The invisible threat
Father of three and chairman of Boston Football Club, Michael Vines, shares his experiences of glaucoma and encourages everyone to have a regular sight test
13 June 2017
I first noticed a problem with my eyesight in February last year, while struggling to read the newspaper and assumed that I needed a new prescription for my reading glasses.
I made an appointment at my local opticians, Vision Express, where I’d been for eye tests regularly over the last four years.
As a spectacle-wearer, I’ve always been good at going for a regular sight test. In fact, two years previously I had been referred to the local hospital with suspected glaucoma, but, at the time, the hospital had felt that it wasn’t a concern.
However, going through the plethora of vision tests at Vision Express once more, the optometrist felt that while my sight hadn’t deteriorated further, the suspected glaucoma had and he referred me to the hospital once more.
"The most important thing is that, even if you haven't got a problem with your eyesight, go for a check-up"
In January this year I attended the hospital and was diagnosed with primary open-angle glaucoma in my right eye.
I was actually relieved when I got the glaucoma diagnosis because I knew it could be treated.
However, when the nurse prescribed me eye drops, and I asked how long I would have to use them for and she told me for life, I don’t think it sunk in right away. I was in a little bit of shock I think and, getting confused with cataracts, I even told my wife that if it got worse I’d ‘have them removed.’
Having used drops for almost five months now, I realise that in all honesty, it’s a small price to pay for your sight – a drop in the morning and a drop in the evening.
Unfortunately, after taking the drops for the first few months, I began to notice small spots of blood on my pillow when I woke up in the morning. Having suffered nose bleeds since a child, at first I put it down to this. But as it began to occur nightly, I got the pamphlet out that the hospital had given me and read up about the possible side effects. Reading it, I learnt that the symptoms that I was experiencing were a reaction to the drops and followed the advice to contact the hospital immediately.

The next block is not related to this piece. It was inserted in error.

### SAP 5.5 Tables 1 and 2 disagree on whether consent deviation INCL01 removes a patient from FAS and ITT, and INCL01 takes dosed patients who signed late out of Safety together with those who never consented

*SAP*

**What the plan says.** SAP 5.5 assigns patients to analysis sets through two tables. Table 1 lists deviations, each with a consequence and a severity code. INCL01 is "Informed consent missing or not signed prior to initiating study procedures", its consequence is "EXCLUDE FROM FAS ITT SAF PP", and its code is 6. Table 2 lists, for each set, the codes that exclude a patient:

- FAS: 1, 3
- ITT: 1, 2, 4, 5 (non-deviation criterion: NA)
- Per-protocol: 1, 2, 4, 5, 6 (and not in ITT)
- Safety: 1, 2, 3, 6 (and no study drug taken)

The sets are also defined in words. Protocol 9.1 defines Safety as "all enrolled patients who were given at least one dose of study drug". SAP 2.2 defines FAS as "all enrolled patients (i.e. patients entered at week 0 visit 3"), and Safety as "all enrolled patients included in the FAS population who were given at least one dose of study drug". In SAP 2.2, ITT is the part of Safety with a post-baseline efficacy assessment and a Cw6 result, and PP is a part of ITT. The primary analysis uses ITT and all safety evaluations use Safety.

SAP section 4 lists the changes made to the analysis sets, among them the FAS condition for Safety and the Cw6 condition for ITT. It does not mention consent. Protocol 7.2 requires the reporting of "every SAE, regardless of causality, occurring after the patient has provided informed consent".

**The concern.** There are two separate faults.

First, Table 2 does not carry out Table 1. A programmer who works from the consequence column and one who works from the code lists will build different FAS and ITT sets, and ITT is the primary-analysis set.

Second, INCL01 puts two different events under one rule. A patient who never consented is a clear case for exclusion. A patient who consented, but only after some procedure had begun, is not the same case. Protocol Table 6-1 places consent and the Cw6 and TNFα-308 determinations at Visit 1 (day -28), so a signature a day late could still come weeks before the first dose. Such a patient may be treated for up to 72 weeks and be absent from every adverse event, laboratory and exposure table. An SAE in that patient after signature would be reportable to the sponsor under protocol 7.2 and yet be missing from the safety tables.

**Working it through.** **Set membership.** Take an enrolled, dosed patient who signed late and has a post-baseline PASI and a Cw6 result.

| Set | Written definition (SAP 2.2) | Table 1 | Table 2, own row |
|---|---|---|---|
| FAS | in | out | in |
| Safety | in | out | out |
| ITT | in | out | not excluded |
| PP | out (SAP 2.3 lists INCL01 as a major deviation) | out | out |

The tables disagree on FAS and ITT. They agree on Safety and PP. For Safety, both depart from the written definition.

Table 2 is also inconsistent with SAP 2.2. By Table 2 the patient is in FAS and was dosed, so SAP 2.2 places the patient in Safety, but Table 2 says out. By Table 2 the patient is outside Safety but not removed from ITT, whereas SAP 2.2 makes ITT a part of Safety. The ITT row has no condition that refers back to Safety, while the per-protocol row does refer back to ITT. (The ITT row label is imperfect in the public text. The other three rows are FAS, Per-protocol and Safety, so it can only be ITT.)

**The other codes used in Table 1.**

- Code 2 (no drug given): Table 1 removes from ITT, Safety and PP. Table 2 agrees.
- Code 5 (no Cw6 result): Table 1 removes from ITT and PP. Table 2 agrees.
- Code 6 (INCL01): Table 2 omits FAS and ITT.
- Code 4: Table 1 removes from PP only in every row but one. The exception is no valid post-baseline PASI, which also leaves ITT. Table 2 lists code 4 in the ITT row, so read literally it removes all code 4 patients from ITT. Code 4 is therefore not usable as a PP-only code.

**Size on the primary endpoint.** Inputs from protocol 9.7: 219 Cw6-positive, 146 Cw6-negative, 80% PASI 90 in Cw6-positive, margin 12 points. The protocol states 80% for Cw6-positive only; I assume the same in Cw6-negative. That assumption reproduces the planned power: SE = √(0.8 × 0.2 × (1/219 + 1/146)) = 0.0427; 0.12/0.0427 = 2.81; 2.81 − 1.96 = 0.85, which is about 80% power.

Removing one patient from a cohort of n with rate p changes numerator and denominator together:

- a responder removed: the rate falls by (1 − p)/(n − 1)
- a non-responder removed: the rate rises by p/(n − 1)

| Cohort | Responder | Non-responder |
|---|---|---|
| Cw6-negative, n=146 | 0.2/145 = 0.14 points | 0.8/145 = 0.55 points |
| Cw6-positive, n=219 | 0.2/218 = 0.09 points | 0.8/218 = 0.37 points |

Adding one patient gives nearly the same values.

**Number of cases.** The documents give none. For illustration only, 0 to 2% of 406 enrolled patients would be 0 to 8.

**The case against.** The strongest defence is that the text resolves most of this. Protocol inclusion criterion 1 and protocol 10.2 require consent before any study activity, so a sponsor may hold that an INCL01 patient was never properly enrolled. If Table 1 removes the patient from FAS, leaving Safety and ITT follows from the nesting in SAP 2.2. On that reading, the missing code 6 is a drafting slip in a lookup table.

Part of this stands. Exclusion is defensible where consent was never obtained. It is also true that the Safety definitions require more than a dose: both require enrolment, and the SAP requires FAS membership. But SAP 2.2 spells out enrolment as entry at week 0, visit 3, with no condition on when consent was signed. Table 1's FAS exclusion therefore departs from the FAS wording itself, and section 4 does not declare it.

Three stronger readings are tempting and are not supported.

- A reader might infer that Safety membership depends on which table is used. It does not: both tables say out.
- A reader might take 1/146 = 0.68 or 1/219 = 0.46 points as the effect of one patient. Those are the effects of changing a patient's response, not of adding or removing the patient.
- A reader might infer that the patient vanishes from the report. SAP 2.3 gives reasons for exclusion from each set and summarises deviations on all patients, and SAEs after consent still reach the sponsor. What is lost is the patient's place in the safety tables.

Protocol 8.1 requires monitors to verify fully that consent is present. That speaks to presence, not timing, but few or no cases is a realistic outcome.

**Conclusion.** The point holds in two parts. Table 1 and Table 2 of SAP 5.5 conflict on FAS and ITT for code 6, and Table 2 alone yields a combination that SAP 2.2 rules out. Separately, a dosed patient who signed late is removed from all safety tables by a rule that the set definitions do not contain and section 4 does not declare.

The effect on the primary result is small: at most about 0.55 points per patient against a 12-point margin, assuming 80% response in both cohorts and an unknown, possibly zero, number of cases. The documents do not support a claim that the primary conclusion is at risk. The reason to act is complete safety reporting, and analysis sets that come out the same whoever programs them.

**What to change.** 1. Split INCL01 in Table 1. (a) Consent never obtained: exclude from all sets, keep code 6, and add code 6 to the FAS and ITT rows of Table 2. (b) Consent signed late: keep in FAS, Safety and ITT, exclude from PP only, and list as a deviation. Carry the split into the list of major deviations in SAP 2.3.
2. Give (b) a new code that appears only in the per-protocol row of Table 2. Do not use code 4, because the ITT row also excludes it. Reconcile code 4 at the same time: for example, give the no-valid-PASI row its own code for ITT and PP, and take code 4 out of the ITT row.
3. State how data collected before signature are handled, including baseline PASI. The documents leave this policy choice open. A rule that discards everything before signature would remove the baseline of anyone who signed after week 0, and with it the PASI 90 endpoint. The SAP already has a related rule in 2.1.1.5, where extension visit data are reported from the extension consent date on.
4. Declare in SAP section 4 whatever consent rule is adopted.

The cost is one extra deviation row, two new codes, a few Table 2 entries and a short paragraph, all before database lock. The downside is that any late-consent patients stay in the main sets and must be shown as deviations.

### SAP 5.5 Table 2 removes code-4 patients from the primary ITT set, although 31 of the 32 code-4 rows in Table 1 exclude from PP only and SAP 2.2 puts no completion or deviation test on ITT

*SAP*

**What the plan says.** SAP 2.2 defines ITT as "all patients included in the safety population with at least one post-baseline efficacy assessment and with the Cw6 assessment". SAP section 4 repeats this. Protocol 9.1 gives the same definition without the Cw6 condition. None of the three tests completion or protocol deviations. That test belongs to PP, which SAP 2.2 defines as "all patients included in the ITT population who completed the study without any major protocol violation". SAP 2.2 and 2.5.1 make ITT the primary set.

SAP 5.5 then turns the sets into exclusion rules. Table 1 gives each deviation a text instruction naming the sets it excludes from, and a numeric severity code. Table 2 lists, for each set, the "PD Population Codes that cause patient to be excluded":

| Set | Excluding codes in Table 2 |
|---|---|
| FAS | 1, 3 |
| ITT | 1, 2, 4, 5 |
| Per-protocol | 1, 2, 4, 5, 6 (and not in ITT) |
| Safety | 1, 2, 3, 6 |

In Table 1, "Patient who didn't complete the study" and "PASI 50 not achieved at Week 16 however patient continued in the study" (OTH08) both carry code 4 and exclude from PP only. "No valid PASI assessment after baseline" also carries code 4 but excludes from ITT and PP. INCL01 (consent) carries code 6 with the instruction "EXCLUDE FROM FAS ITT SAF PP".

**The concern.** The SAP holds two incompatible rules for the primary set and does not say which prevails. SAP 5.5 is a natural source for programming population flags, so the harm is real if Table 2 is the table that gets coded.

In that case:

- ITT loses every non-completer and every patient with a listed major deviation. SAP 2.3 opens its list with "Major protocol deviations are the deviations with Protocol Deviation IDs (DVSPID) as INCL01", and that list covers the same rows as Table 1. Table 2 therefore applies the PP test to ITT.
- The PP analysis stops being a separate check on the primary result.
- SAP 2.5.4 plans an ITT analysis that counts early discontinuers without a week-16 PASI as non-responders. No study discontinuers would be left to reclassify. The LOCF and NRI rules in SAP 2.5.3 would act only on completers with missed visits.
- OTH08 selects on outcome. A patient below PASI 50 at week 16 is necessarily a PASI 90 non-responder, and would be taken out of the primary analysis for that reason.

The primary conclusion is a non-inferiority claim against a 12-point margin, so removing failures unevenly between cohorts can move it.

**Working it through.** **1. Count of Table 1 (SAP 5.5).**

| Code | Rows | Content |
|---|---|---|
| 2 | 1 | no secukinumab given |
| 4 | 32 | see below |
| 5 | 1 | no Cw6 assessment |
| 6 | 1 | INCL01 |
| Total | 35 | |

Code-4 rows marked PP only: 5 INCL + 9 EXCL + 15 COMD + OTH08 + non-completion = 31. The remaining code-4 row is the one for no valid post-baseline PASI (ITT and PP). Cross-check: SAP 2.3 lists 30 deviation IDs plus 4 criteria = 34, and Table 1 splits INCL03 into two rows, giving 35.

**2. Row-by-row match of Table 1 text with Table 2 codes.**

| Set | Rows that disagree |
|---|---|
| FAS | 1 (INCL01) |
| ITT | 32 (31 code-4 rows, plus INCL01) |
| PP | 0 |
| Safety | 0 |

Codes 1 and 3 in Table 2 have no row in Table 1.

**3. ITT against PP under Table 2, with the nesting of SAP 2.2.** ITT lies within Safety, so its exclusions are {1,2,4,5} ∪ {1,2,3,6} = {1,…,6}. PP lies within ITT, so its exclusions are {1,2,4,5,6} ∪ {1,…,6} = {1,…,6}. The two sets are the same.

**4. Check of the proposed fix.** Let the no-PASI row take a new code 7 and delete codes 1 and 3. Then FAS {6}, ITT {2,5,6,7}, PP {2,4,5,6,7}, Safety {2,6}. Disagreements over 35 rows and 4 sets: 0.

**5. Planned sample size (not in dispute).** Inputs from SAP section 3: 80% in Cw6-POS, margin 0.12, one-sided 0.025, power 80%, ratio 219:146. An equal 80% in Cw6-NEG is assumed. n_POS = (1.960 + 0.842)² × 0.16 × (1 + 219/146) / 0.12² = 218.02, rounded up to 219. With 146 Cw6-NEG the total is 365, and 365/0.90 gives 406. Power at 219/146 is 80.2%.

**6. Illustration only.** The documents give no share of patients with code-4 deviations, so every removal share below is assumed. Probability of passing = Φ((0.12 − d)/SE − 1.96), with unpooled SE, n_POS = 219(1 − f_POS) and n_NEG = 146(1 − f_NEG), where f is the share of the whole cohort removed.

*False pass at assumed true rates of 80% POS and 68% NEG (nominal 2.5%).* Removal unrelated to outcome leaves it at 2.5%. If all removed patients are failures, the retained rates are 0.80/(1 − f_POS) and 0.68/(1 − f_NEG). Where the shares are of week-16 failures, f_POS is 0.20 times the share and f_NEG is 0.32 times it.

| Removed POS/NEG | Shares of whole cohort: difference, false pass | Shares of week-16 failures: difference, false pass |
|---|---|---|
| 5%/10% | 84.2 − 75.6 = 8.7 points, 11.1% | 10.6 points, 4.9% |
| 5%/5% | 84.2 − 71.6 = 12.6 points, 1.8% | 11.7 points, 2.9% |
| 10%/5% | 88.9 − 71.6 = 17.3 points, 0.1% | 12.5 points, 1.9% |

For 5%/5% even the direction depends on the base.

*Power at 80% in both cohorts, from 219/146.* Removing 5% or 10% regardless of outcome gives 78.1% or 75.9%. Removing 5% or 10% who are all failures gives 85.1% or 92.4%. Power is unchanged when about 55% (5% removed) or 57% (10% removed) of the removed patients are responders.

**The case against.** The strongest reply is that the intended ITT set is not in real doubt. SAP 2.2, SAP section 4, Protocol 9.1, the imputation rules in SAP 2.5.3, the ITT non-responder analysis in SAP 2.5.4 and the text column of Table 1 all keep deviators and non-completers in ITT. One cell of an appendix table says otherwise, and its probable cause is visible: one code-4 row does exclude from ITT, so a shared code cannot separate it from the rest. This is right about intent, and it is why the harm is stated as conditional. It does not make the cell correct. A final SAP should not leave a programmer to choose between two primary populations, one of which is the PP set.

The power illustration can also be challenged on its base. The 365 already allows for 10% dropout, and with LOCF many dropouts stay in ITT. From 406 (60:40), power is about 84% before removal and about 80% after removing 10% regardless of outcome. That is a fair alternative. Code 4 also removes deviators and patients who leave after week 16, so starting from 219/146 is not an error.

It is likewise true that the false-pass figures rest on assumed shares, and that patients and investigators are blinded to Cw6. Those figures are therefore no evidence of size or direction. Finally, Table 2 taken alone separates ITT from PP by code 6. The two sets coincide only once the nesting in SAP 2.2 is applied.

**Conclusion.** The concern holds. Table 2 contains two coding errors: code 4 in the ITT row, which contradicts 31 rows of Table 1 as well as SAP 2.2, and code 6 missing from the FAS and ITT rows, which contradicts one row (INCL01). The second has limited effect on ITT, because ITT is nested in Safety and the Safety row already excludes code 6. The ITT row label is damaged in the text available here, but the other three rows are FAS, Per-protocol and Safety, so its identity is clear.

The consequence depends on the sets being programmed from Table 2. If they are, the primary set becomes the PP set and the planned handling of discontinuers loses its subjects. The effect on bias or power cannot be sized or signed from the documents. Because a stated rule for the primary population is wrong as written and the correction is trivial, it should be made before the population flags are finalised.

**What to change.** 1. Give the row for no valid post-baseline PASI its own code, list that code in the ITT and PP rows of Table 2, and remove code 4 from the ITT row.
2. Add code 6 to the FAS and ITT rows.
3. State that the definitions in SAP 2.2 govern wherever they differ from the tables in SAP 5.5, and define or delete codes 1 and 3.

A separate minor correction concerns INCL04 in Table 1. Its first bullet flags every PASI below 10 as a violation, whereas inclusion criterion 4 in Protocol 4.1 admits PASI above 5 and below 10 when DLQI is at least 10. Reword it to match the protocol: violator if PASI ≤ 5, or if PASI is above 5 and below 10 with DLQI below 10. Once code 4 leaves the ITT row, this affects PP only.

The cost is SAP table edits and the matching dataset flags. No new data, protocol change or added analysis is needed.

The nurse gave me an alternative prescription for eye gel drops, rather than the liquid drops, and I haven’t experienced any further problems since.
Knowing your history
Both my mum and my auntie had glaucoma. My mum had it for 18 years, while my auntie went blind because of it. We were told that she had left it too late to get treatment.
As I’m now aware, glaucoma can run in the family – due to my mum’s diagnosis, I had previously been told that I was at risk of the condition. Now that I know I have glaucoma, I’ve told my three sons to go to the opticians to get checked out.
One of them had been struggling with the computer at work and is waiting to find out if he has it too.
While I haven’t experienced any further deterioration in my sight since being diagnosed, my sight actually hadn’t deteriorated in the first place. That’s the most frightening thing about glaucoma, it can be symptomless and you don’t always know that you have it until it’s too late to have it treated and you go blind.
I know many people who have never had a sight test. They think that because there is nothing wrong with their eyesight, they don’t need to have one. But my eyes were ‘alright’ too – with glaucoma you just never know. Therefore I would recommend that everyone go for a regular eye check, regardless of what they think their sight is like.
The most important thing is that even if you haven’t got a problem with your eyesight, go for a check-up.
Michael Vines appeared in a short film for Vision Express to mark World Glaucoma Week.